What to do when energy is waning and the change of seasons has you feeling less than vibrant? Mix up the flavors frequenting your palate and feel rejuvenation flood in to transcend your mealtime doldrums.  Miso-Eggplant-Tacos-Ingredients-Sonima-Kale-Caramel  

One of the most powerful palatal tools to instigate change is spice—heat energizes internal systems, stimulates metabolism, and recharges even the most sluggish of eating patterns. This week’s Intuitive Eating with Kale & Caramel brings you a spicy mix of Asian flavors that’s sassy enough to fit inside a wildly delicious taco. 


We start with a miso eggplant that’s one of my all-time favorite recipes—rich and earthy with the umami of fermentation, and as tender as you can imagine. Paired with a whipped cilantro kabocha squash (a Japanese squash that’s sweeter than pumpkin) that carries the kick of cayenne, we’re well on our way to a mega-yum Asian taco fiesta.


Enjoy the rejuvenation of flavors and spirits, and the zesty spice of a new season.




Miso Eggplant
  • 2 cups thickly sliced Japanese eggplant
  • 2 tablespoons miso
  • 1 tablespoon coconut oil
  • 1 teaspoon toasted sesame oil
Cilantro Kabocha Squash
  • 2 cups steamed kabocha squash chunks (from a 1 1/2 pound squash)
  • 1 clove garlic
  • 1 teaspoon miso
  • 1 teaspoon coconut oil
  • 1/2 teaspoon ume plum vinegar
  • 2 teaspoon soy sauce
  • 1/4 teaspoon cayenne (or more for stronger spice)
  • handful fresh cilantro leaves
Sriracha Sour Cream
  • 1/4 cup sour cream
  • 2 teaspoons sriracha hot sauce
Taco Fixings
  • 6 small flour tortillas
  • 2 cups fresh tatsoi leaves (or other dark baby greens, like bok choi, chard, spinach, etc.)
  • 2 tablespoons black sesame seeds
  • 2 tablespoons raw pumpkin seeds (pepitas), lightly toasted


  1. Preheat oven or toaster oven to 425ºF.

  2. Slice Japanese eggplant in half lengthwise, then cut into 1/2-inch pieces. 

  3. In a small bowl, mix miso, coconut oil, and toasted sesame oil. Place eggplant slices in a medium bowl and massage with the miso mixture. Place on a baking sheet and roast in preheated oven for 10-15 minutes, checking at 10 to see how they’re doing. When they’re bubbling and browned, and can be easily pierced with a fork, they’re done. Remove from the oven and set aside in a bowl.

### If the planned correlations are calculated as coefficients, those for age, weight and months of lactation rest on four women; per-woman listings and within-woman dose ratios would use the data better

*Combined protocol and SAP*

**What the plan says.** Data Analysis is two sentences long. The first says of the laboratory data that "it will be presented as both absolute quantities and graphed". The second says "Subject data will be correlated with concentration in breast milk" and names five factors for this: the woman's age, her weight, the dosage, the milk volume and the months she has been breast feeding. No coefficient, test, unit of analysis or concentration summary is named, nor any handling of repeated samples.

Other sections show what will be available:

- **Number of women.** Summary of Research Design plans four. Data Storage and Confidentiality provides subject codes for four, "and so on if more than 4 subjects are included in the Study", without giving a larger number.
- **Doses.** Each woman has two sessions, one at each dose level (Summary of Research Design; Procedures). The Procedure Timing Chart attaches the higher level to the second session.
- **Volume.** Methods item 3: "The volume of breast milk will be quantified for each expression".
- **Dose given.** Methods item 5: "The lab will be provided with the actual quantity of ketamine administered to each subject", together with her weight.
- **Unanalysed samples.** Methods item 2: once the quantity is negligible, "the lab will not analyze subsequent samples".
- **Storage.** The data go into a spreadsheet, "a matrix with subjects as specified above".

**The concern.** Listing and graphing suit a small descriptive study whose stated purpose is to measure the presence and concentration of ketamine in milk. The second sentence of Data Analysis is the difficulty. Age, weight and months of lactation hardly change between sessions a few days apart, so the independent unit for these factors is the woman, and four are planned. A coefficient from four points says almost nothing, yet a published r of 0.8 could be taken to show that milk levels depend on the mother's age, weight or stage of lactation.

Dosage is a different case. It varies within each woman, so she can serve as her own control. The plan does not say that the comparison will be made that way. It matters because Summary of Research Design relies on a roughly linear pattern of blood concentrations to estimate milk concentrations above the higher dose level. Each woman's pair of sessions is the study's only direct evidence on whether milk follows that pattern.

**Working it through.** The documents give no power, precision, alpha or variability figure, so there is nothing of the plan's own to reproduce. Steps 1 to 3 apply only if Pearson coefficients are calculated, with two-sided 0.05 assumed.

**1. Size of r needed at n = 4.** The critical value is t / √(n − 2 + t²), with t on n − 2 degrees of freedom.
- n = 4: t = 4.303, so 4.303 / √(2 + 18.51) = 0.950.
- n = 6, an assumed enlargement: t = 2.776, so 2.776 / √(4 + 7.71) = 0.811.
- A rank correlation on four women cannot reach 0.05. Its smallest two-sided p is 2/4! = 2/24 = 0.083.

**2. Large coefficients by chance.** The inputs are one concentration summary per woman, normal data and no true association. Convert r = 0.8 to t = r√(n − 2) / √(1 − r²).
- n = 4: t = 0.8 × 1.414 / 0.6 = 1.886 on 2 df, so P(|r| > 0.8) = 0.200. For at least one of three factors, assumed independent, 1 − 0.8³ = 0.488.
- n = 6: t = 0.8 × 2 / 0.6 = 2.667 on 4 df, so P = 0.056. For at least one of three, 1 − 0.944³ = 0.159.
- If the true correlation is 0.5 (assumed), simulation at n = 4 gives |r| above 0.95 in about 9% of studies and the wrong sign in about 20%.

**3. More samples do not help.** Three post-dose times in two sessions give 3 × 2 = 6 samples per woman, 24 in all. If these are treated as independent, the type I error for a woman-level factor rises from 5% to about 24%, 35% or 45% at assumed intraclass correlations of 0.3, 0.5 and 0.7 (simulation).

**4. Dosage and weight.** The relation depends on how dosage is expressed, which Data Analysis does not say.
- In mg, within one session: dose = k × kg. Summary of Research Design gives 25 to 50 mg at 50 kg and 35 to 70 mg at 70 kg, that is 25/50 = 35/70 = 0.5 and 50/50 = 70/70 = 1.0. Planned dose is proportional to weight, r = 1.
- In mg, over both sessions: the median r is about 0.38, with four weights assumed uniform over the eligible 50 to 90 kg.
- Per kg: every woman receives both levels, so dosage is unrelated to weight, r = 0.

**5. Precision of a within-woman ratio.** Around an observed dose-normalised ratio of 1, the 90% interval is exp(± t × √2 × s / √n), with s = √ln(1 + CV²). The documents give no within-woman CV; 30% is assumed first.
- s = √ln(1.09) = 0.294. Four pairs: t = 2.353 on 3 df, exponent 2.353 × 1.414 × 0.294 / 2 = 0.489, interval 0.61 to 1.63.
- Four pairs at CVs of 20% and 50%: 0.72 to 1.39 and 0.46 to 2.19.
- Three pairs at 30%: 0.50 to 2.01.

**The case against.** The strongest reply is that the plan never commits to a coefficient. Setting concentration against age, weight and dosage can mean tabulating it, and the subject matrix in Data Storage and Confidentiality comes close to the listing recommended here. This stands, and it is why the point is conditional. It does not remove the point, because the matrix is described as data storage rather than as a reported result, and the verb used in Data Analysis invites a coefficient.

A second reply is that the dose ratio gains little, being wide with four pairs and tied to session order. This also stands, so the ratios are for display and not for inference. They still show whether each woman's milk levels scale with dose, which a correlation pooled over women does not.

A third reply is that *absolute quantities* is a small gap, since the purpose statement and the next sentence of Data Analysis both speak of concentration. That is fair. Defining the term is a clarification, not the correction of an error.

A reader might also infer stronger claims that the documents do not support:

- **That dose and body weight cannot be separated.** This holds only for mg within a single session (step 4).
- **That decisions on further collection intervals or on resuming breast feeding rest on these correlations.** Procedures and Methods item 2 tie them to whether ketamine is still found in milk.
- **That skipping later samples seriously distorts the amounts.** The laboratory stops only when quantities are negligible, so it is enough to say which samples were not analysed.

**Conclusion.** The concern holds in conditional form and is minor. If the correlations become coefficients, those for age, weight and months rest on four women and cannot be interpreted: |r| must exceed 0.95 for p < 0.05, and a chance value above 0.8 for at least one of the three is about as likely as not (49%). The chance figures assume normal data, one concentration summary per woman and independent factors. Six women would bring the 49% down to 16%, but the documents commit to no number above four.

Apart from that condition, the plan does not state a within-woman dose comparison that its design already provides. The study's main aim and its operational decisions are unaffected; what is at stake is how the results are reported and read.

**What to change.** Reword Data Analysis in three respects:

4.  While the eggplant is roasting, Fill a large pot with an inch of water and place a metal steamer inside. Turn heat to high and cover with a lid. Halve your kabocha squash and deseed it, then cut into thick slices for steaming. Remove lid and put squash in the steamer, distributing evenly. Toss in one peeled clove of garlic. Replace lid and let steam 15-20 minutes, until squash is tender. Then remove from heat.

  5. Once squash is done, remove the metal steam using tongs and run cold water over the squash. Drain water, and use a spoon to scoop out the flesh into a blender. Add the clove of garlic, miso, coconut oil, ume vinegar, soy sauce, and cayenne. Blend until smooth, then turn off blender. Add cilantro and blend again for another 20 seconds or so—don’t over-blend the cilantro! Empty into a bowl.

  6. In a separate bowl, mix the sour cream and sriracha, and set aside for plating your tacos. Place toasted sesame and pumpkin seeds in another bowl. In a third bowl, set out your washed tatsoi or other greens.

  7. Gently warm tortillas as you like, either on a cast iron griddle, or in foil in an oven (or toaster oven).

  8. When you’re ready to assemble your tacos, start with a shmear of cilantro kabocha, top with miso roasted eggplant, and then add your greens, seeds, and sriracha sour cream. Enjoy!

Nutritional Information

Total Fat
Saturated Fat
Dietary Fiber

6 servings